Station Eleven - It's about time for a female author, right? This was a Kindle recommendation after I read the previous book and it is SO GOOD. It's another odd, dystopian journey through the eyes of people that have survived the Georgia flu and now live in a kind of post apocalyptic world. The writing flips between before the flu, during and after the flu but never feels too complicated or jarring. Everything flows really well even though you're floating through different times and personalities.
Saga Volume 1 - I've never really been in to graphic novels. This is kind of weird since my whole life revolves around art and illustration and I love beautiful looking books. I guess I never really thought the stories would be anything that I could be interested in. Also, I love really long books that can suck you in for weeks or months at a time so the idea of reading something that can be devoured in an evening never seemed that appealing. However, after the brilliance of Murakami's illustrated library I decided to give Saga a go because I'd head great things. For one, the drawings are so gorgeous and before I read it I flipped through and saw the coolest part spider, part woman and definitely wanted to be her. However, the story really does hold its own. I wasn't bored and I didn't feel like I was reading it just to look at the pictures, I was actually interested in whether this little family would survive in what seems like a beautiful but horrible world. I think it's a good suggestion for anyone that hasn't read any books like this before.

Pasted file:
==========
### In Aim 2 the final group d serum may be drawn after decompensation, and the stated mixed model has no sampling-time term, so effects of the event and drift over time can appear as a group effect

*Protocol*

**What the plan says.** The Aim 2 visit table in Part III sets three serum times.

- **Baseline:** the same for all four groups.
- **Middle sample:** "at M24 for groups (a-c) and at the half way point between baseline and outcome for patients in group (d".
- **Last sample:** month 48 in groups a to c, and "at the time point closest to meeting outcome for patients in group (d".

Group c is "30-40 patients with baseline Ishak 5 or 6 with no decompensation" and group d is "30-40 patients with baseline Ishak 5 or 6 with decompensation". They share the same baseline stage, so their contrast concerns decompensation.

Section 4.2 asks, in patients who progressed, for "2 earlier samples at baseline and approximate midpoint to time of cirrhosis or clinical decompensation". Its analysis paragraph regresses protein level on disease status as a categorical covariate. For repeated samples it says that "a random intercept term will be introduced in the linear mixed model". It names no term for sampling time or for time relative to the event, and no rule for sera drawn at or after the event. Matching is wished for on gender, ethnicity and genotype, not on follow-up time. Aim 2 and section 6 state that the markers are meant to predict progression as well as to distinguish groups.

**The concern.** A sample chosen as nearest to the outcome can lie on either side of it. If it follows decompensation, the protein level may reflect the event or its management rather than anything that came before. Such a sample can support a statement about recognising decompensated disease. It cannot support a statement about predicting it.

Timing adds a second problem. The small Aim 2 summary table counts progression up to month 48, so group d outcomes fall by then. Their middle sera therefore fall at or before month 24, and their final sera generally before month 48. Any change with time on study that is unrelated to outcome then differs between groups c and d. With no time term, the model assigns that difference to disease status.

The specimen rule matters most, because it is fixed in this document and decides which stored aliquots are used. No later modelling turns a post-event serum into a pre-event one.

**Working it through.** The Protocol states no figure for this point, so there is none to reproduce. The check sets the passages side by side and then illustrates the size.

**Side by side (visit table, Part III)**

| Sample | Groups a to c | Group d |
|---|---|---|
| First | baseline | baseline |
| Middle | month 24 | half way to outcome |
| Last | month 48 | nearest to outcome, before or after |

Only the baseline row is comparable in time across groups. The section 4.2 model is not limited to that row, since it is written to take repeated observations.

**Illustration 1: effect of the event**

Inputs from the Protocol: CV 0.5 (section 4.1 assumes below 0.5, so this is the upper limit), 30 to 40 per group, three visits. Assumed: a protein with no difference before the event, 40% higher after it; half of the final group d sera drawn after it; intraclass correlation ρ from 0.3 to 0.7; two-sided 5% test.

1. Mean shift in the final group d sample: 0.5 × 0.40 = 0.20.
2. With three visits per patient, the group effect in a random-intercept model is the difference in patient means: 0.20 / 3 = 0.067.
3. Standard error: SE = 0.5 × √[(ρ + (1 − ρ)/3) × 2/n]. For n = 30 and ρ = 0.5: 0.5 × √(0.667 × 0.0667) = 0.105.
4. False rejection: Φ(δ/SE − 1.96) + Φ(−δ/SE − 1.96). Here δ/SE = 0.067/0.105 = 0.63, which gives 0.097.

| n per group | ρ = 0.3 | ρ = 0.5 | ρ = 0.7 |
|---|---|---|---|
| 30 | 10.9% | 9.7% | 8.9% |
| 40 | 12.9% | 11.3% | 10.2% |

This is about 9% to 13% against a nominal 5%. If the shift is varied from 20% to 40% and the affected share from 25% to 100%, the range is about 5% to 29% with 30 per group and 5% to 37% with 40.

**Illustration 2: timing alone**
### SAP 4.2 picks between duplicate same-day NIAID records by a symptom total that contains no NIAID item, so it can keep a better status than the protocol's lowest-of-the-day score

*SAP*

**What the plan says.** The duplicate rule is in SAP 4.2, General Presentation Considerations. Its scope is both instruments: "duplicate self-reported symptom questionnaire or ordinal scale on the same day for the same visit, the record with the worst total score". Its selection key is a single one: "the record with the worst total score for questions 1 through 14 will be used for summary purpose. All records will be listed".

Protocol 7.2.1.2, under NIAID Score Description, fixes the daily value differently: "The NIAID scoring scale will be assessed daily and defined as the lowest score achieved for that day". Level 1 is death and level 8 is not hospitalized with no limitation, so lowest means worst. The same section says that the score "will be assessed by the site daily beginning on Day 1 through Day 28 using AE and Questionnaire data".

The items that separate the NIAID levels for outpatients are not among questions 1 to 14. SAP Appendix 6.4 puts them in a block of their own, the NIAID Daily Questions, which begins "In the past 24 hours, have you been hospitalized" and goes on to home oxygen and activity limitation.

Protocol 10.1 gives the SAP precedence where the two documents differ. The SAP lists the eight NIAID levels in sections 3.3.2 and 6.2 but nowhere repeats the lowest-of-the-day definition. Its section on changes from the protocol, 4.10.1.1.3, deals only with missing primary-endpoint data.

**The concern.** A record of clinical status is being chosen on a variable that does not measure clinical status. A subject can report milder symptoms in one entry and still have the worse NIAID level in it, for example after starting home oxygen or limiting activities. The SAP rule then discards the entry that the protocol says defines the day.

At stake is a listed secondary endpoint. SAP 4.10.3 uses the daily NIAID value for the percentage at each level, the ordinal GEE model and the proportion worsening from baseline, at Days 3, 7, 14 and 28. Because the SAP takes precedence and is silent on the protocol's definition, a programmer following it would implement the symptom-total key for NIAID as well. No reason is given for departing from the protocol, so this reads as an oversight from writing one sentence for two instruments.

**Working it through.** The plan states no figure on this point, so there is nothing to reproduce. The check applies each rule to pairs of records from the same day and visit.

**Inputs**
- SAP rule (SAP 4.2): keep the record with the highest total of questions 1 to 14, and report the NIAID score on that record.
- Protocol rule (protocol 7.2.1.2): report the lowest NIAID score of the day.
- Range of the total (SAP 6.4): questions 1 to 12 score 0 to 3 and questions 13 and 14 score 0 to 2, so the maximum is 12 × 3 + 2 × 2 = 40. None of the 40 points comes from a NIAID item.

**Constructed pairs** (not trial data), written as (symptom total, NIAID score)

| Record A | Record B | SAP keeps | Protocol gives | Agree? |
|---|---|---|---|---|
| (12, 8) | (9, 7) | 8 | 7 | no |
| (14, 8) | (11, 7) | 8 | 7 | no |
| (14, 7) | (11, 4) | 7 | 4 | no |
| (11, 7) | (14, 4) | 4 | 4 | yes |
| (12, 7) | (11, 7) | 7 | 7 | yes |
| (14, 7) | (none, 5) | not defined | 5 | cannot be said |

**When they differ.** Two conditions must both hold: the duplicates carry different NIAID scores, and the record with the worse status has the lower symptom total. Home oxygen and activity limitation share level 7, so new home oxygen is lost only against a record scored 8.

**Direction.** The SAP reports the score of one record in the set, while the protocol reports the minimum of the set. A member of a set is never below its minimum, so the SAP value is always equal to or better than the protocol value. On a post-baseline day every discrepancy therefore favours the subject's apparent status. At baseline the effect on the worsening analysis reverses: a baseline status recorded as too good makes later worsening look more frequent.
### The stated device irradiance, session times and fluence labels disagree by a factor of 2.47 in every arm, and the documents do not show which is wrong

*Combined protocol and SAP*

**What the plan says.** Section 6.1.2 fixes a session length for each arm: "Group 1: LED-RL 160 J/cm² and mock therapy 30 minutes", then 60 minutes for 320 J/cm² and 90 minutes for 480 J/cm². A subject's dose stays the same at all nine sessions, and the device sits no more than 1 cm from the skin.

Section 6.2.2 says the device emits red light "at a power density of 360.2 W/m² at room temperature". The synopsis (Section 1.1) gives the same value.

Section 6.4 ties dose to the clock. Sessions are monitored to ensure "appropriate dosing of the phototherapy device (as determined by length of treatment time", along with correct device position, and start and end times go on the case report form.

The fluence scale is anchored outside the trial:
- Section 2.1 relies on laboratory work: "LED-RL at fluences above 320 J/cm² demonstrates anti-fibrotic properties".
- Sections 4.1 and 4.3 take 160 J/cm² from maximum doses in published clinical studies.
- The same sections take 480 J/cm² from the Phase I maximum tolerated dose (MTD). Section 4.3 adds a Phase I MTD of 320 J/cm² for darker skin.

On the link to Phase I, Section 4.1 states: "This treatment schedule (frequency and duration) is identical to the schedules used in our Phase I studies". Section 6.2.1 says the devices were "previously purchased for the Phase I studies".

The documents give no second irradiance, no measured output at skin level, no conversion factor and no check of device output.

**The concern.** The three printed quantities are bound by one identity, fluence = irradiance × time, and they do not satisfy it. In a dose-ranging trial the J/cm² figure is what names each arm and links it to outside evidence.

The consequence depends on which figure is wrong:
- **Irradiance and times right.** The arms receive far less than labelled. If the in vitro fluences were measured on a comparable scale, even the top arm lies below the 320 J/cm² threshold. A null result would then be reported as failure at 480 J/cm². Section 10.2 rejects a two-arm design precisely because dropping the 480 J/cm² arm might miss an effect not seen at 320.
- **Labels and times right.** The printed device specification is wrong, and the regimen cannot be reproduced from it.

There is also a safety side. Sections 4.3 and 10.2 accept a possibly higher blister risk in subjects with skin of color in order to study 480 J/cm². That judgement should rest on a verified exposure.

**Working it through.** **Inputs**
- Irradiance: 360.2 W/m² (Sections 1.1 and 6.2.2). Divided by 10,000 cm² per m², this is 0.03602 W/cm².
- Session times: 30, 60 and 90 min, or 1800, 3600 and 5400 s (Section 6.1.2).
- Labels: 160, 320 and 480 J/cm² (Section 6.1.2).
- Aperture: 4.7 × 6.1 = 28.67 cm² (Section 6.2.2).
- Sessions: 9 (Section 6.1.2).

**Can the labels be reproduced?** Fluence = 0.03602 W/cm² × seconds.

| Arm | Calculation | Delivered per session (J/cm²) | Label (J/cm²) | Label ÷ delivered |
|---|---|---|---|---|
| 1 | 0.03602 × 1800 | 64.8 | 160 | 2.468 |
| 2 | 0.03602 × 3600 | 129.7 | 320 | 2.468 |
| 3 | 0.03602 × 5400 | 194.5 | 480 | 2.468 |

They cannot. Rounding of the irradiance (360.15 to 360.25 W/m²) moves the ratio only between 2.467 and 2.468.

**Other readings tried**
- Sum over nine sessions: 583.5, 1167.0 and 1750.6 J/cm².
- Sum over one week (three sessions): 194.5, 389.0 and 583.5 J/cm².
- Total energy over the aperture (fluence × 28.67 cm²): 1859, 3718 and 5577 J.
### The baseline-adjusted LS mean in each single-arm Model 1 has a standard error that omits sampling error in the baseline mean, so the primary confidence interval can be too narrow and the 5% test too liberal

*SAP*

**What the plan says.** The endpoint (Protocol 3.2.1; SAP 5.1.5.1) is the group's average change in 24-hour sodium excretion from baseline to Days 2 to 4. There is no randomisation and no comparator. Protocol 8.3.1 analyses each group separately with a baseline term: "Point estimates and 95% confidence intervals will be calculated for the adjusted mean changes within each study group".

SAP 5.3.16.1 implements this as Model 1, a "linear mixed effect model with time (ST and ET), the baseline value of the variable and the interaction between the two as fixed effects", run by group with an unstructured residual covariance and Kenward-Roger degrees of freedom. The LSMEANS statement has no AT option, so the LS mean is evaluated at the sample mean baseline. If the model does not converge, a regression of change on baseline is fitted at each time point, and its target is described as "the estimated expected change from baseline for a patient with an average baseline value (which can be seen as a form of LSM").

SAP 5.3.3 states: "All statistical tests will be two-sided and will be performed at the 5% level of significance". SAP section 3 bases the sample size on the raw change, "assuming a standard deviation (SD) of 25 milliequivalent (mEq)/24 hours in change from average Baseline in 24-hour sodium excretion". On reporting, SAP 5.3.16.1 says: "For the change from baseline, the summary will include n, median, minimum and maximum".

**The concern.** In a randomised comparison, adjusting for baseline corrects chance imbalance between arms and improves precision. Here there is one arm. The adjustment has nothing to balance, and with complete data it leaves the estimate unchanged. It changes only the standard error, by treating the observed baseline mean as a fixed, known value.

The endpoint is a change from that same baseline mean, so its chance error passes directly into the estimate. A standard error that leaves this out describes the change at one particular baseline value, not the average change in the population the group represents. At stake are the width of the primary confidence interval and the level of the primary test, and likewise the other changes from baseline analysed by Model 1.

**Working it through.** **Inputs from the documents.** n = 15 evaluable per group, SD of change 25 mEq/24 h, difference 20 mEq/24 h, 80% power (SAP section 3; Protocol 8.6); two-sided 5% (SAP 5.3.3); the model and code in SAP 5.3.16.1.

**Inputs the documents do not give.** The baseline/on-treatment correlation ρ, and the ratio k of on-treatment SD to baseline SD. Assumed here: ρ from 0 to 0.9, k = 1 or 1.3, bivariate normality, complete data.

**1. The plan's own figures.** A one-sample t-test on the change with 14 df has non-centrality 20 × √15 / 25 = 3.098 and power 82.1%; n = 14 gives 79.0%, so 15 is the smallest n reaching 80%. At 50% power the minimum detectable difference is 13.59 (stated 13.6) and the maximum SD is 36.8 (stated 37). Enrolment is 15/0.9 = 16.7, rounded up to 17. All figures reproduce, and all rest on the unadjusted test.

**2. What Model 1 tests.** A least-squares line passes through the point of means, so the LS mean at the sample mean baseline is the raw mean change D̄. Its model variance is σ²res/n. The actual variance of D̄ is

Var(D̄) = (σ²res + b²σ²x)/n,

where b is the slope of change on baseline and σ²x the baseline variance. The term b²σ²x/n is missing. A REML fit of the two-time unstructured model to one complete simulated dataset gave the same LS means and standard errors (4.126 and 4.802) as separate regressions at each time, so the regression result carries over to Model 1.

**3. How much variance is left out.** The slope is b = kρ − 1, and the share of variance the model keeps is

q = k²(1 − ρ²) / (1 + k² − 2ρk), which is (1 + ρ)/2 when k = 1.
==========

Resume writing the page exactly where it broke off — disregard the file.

Sex Criminals Volume 1 - I loved this! Another graphic novel. It's super witty and cleverly done. I thought the idea of time stopping when you have an orgasm to be a bit daft to be honest but it's all tongue in cheek and legitimately funny. it's kind of girl meets boy but in a really weird way.
The Miniaturist - I loved the main character in this book. It's a great portrayal of how a young woman can seem weak at first but in a very short time, turn into a strong, brave woman. The idea of the miniaturist is also very interesting and adds a bit of magic to some of the harrowing things that are happening around Nella. It's also a great display of how 17th century Amsterdam felt about sex and marriage.